saints of this Cor, from Ilid in succession, there are catalogues
in the Genealogies of the Saints of Britain.28
    Claudia was a woman of considerable literary ability and
culture, several volumes of her poetry and hymns were still extant
as late as the thirteenth century.  The Iolo M.S. describes Ilid as
a man "of the land of Israel." "This Ilid is called in the lections
of his life Joseph.  He became principal teacher of the Christian
faith to the Welsh, and introduced good order into Cor-Eurgain,
which Eurgain had established for 12 Saints near the church now
called Llantwit."
    Some identify Ilid as Joseph of Arimathea.  The M.S. relates
that after working in Wales for a time he went to Glastonbury
"where he died and was buried, and Ina, king of that country raised
a large church over his grave."29
    As intimate contact existed at this time between Somerset,
where Glastonbury is located, and South Wales, it does seem
probable that the first churches in Wales were established by men
from Glastonbury.
    The family records of the eleventh century Prince of
Glamorgan, Jestyn ap Gwrgant, speaking of this period, mention:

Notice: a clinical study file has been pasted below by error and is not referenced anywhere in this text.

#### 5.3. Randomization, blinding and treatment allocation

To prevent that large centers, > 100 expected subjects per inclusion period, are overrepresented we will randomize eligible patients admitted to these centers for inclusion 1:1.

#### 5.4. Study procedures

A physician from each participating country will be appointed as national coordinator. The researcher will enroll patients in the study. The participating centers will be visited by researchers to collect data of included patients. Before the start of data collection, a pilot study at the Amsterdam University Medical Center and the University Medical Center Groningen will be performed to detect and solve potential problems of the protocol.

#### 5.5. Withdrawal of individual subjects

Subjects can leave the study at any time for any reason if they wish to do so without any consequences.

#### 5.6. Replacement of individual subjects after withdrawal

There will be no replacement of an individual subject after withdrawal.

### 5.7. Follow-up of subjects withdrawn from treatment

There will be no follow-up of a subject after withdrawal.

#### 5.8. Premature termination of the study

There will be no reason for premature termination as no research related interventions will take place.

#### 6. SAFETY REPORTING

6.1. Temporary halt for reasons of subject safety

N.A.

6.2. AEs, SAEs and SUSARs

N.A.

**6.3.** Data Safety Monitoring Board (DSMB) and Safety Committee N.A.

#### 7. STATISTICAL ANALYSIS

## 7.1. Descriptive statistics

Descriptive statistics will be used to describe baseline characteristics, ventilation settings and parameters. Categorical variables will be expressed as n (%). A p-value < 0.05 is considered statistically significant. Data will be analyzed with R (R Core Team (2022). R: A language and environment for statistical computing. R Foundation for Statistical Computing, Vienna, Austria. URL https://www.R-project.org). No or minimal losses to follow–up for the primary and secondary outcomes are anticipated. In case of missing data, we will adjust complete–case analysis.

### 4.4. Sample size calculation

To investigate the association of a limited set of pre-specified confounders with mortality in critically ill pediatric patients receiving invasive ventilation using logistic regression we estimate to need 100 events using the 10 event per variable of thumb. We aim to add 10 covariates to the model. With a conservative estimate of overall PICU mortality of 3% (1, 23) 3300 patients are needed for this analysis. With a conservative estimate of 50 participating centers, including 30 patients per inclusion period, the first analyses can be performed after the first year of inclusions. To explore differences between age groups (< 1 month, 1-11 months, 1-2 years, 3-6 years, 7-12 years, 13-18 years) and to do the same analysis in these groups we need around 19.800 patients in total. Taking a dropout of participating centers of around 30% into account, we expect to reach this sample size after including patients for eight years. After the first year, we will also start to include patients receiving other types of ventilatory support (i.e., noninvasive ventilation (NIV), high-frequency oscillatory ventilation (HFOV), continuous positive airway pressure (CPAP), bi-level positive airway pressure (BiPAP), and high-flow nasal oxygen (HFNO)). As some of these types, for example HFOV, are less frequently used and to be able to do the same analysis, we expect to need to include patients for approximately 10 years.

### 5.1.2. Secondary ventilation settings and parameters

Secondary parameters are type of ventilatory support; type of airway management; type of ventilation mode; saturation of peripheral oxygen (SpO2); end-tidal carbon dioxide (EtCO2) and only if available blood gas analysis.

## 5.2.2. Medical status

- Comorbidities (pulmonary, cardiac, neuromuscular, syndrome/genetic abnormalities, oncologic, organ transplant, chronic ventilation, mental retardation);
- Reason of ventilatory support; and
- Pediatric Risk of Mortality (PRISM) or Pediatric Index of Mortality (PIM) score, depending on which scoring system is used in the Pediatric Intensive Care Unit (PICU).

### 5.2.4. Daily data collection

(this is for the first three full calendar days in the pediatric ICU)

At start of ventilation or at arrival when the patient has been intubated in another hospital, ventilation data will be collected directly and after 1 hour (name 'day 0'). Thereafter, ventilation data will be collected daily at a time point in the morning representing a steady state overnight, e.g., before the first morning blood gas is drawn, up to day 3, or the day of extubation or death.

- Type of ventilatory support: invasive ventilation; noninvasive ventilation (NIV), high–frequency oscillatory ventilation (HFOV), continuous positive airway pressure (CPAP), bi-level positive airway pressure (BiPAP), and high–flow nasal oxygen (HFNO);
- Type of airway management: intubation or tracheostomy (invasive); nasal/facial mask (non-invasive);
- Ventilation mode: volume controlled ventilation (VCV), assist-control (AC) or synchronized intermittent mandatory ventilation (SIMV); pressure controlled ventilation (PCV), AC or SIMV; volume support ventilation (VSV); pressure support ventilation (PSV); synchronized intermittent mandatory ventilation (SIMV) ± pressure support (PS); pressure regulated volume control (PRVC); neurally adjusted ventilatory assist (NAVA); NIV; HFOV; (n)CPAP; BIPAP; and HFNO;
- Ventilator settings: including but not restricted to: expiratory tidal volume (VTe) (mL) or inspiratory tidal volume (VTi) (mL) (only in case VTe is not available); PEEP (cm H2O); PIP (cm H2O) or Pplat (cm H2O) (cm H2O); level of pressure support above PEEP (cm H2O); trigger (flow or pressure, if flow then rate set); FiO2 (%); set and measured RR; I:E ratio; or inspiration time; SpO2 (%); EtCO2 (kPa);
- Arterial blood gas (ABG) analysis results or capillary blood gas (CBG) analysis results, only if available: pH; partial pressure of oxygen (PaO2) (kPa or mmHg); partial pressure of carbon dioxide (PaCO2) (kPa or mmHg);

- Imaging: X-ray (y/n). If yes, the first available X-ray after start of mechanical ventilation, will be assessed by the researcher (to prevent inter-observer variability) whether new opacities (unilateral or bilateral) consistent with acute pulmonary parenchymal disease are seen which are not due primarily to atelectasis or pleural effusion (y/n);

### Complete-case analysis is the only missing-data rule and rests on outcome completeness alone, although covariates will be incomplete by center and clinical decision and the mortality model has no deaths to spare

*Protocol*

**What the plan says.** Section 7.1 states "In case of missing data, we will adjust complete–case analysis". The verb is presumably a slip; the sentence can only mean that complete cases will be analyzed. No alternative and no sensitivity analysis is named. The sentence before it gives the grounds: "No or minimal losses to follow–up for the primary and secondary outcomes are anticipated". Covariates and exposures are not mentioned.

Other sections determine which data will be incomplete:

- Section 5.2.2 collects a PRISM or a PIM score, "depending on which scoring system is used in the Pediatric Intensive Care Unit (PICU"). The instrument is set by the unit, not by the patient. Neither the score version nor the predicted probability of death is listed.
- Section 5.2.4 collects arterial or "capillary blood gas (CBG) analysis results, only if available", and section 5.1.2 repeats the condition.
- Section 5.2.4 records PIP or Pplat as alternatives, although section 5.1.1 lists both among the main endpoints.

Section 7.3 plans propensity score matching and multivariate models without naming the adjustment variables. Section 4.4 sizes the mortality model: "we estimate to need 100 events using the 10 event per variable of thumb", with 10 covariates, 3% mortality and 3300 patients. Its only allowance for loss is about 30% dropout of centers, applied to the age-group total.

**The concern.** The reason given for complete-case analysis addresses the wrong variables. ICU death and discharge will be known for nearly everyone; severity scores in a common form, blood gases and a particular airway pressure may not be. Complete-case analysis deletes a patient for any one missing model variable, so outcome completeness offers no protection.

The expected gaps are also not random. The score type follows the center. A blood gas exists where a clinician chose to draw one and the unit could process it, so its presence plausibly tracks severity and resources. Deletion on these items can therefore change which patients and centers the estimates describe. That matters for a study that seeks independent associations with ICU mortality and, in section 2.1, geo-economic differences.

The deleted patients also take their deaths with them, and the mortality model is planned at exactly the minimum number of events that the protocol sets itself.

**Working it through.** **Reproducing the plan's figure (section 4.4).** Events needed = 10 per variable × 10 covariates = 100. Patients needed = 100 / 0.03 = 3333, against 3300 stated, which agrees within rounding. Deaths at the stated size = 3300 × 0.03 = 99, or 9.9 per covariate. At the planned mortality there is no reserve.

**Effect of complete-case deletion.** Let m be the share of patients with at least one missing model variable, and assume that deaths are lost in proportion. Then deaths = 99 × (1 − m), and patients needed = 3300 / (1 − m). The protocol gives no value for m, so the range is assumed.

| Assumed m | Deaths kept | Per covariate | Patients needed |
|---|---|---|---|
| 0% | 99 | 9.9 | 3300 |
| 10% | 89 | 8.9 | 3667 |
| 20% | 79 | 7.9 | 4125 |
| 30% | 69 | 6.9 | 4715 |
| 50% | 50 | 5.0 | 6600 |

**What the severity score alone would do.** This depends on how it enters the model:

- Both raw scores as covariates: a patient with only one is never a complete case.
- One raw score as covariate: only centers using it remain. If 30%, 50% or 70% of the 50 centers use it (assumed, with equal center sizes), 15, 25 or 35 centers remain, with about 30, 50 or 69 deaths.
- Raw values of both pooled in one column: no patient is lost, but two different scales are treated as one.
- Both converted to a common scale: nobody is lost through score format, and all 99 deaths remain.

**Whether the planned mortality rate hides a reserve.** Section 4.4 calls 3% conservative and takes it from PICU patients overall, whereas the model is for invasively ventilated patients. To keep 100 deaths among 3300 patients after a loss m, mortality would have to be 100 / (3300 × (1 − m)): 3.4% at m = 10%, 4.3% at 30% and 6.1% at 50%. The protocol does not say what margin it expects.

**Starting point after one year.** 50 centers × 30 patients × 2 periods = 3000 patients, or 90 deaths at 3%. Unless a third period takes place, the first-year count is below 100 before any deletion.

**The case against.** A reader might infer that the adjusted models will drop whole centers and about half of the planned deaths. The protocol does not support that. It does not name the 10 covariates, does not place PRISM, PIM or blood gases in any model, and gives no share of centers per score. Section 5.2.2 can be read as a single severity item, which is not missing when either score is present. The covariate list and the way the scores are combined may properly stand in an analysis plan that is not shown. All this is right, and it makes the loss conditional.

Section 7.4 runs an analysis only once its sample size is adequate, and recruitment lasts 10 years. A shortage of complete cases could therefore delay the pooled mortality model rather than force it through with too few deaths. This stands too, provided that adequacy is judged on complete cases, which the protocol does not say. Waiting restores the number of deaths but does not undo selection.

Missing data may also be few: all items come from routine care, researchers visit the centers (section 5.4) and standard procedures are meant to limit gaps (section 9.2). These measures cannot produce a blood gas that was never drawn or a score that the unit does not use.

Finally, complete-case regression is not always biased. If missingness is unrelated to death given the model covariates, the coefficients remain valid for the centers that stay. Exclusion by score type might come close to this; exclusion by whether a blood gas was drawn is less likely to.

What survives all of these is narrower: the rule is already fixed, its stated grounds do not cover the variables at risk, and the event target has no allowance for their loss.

"Cyllin ab Caradog, a wise and just king.  In his days many of the
Cymry embraced the faith in Christ through the teaching of the
saints of Cor-Eurgain, and many godly men from the countries of
Greece and Rome were in Cambria."30
    One of these "godly men ... from Rome" was almost certainly
the apostle Paul; Theodoret in the fifth. century mentions his
association with Wales.
    "There are six years of St. Paul`s life to be accounted for,
between his liberation from his first imprisonment and his
martyrdom at Aquae Salviae in the Ostian Road, near Rome.  Part
certainly, the greater part perhaps, of this period, was spent in
Britain -- in Siluria or Cambria, beyond the bounds of the Roman
Empire; and hence the silence of the Greek and Latin writers upon
it."31
    A collection of writings in the ancient British language have
been handed down which may relate to Paul's preaching in Britain
and have always been known as "the Triads of Paul the Apostle."
    A Triad was the traditional style of writing and public
speaking in Britain in ancient times and probably could be defined